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How Music Affects My Designs

Lu - Steinar La Engeland - Pyragraph
Photo by Steinar La Engeland.

If you’re anything like me, then music is necessary background noise when working on a project. Working in complete silence bores me to tears, while the hustle and bustle of a coffee shop is sometimes much more distracting than even the worst—or perhaps best—Backstreet Boys songs. There’s something about music that helps me concentrate and focus on the task at hand without getting bored.

Sometimes, when my guard is let down, music seems to actually have an impact on the designs I’m creating. Whether I’m wireframing a website or sketching some logos, music is a big help.

Harmless pop music puts my mind at ease.

The good news is that I’m not crazy (well regarding this, at least). Music does, in fact, have a powerful effect on our minds.

There’s a point to listening to music while working, aside from the stimulation that comes with beautiful sounds. When researchers have taken a close look at how our brain reacts to music, they have found that music affects our stress and anxiety levels for the better. The scope and intention of the studies vary, but in general, they found a positive psychological benefit.

Music can have a similar impact as a drug, but without the nasty side effects. Music that appeals to us releases dopamine into our brains, which gives us a hit of pleasure. In a sense, it’s like a coffee without the caffeine addiction or a sweet snack without the calories.

Even people who claim to have wildly different musical tastes can enjoy the positive effects of certain types of music. I find myself listening to all types of music when working—even music I would never listen to otherwise. Each type of music seems to have its own effect on me. For that reason, I don’t let iTunes play random music from my far-too-large library. Instead, I pick the music for the task at hand and then get to work.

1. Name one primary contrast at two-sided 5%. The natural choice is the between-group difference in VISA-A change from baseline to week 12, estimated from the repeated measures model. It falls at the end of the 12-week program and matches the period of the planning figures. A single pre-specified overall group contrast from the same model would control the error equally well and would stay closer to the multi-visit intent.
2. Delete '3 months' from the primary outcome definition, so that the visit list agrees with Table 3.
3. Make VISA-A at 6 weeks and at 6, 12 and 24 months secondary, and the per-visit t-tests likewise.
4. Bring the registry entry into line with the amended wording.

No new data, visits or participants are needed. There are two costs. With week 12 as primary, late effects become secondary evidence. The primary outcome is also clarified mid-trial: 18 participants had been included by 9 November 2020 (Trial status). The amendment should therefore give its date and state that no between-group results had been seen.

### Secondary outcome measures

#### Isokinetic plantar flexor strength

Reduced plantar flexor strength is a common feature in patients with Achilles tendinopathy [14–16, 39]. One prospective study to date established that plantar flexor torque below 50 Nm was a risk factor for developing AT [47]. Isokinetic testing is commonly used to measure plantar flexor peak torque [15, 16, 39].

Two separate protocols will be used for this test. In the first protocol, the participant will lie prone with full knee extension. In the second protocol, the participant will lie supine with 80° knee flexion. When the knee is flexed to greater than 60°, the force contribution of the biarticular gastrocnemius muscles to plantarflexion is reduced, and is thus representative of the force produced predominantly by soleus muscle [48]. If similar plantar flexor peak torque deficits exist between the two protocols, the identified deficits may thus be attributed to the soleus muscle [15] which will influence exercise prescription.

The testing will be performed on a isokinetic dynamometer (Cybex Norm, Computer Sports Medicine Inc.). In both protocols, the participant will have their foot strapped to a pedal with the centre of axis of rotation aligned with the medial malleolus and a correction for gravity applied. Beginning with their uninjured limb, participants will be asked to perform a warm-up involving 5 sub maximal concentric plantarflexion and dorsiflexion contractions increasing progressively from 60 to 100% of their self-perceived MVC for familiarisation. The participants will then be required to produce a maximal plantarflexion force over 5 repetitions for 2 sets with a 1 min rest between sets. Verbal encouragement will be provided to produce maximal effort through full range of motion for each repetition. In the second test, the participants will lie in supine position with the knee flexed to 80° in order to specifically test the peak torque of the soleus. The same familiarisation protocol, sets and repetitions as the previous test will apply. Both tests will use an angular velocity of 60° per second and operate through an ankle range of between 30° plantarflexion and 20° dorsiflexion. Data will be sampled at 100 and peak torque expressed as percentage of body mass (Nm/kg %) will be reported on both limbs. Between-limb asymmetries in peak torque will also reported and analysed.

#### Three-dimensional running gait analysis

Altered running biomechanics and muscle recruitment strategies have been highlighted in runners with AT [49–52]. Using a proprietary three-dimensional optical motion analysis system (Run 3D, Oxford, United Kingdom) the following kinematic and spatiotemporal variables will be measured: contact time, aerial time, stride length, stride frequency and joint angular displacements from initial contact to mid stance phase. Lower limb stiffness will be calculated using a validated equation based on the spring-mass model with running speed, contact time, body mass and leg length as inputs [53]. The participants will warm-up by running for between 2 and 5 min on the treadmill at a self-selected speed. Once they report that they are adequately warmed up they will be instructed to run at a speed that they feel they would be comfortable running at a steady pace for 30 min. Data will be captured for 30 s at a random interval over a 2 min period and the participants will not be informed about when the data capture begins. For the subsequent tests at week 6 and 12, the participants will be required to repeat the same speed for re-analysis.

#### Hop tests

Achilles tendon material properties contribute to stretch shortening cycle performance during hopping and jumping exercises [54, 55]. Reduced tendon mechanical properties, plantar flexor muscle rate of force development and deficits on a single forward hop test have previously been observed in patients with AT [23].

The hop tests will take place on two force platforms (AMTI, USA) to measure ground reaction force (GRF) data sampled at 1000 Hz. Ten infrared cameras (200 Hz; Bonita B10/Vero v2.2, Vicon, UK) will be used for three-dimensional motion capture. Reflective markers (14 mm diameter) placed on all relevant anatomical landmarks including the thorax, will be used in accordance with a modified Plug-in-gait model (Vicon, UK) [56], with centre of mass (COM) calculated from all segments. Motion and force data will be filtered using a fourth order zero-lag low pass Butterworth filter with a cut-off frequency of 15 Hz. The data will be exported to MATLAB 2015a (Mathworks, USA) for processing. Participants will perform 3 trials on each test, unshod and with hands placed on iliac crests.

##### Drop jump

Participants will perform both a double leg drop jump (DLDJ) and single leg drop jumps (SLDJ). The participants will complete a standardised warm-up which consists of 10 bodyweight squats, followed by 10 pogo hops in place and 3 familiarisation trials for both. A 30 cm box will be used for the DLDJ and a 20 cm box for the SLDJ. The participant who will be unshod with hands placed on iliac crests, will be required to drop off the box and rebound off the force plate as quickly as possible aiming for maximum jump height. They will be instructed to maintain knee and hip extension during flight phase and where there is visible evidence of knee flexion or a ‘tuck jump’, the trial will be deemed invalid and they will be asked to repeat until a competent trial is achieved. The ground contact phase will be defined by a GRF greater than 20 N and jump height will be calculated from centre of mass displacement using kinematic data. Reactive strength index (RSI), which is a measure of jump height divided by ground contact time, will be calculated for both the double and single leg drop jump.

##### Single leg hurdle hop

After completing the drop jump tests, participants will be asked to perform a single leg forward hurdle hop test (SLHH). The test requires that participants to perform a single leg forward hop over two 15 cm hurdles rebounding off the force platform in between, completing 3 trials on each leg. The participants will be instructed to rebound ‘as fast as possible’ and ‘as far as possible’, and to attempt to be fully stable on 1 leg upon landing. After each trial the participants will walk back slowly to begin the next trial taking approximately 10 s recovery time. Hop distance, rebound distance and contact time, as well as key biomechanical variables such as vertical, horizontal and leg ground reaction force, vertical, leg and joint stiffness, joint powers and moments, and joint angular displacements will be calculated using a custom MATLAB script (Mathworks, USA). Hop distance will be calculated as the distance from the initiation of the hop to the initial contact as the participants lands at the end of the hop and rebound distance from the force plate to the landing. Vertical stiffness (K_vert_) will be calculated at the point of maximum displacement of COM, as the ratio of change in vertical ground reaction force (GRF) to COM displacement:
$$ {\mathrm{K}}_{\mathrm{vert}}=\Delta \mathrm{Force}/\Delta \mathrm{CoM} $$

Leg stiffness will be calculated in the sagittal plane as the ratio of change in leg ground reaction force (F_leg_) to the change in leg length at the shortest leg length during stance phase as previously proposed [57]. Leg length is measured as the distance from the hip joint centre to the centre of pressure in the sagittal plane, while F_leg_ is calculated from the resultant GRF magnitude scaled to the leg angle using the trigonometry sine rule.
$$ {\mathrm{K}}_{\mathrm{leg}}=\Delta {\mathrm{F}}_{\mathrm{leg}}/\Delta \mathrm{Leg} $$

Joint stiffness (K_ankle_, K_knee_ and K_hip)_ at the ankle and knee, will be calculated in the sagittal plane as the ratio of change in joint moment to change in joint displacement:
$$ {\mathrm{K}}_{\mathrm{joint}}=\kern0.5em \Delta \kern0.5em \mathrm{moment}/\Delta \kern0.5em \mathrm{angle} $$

Here’s a rundown of how certain genres work, or don’t work, for me when I’m working.


It’s something of a cliché to listen to classical music when working on something creative. In movies, it’s the stereotypical sign of a genius about to have their eureka moment. For me, it’s not nearly as impactful. However, I feel like it does inspire me to be more creative than I normally am.

There’s phenomena called the “Mozart Effect” where listening to the music of the genius composer gives us a short-term mental improvement. It’s a popular theory that received a lot of attention, but follow-up studies indicated a less dramatic impact—if any at all—than originally thought.

I’m okay with knowing that classical music might not make me any smarter than I was before. However, it’s definitely soothing in the moment and helps me with my work. Mozart doesn’t really do it for me, as some of his works can be a bit bombastic or depressing. Instead, Chopin’s nocturnes are where it’s at.


A lot of musical snobs look down on pop music. While the music isn’t as particularly soothing or “educational” as classical music is, it puts me in a positive frame of mind. I’m not embarrassed to admit that I absolutely love pop music, whether it’s the cheesy boy bands of the ’90s or the club-friendly stuff common nowadays.

When I find myself stuck on a particular design and unsure how to proceed, harmless pop music puts my mind at ease. Apparently I’m not alone. According to one survey, 65% of business owners believe music makes their employees more productive.

Most pop music seems to say, “Things aren’t too bad.” That’s a great reminder when struggling at work.

Classic Rock

Pop music is great at putting me in a good mood, but sometimes I need something a little more involved. Flipping to one of the classic rock stations on the radio helps me clear my mind. It’s like a palate cleanser when I’ve been working too long.

Obviously, there are lots of different types of classic rock out there and some are less conducive to the design process than others. The good news is that every classic rock station throughout the country seems to play the exact same 100 songs, so I don’t have to worry about finding something special.

Heavy Metal

I wouldn’t consider myself a fan of heavy metal (I barely wear black clothing, for example), yet I’m a big believer in the power of it. That aggressive music, with lots of screaming and intense guitar solos, is sometimes just perfect. While I don’t listen to it often, I find it very useful when I’m slogging through mindless rote work that needs to be done.

These tasks, which typically involving inputting data of some sort or copying numerous elements onto related designs, go a lot better with heavy metal music. Instead of being bored, I feel a little pumped up. The music would be distracting for the creative process, yet it works perfectly during the dull moments. Some of my go-to bands include Dragonforce and Blind Guardian. Just, uh, be prepared and turn down your volume when listening to them for the first time.

Make Music Work for You

Some people find any sort of music too distracting. That’s totally fine, and I get it. However, if you’re looking for a little creative boost while designing, experiment with different types of music. At the very least, the right kind of classical music can put your mind at ease while making you feel smarter. Isn’t feeling smarter about just as good as being smarter?

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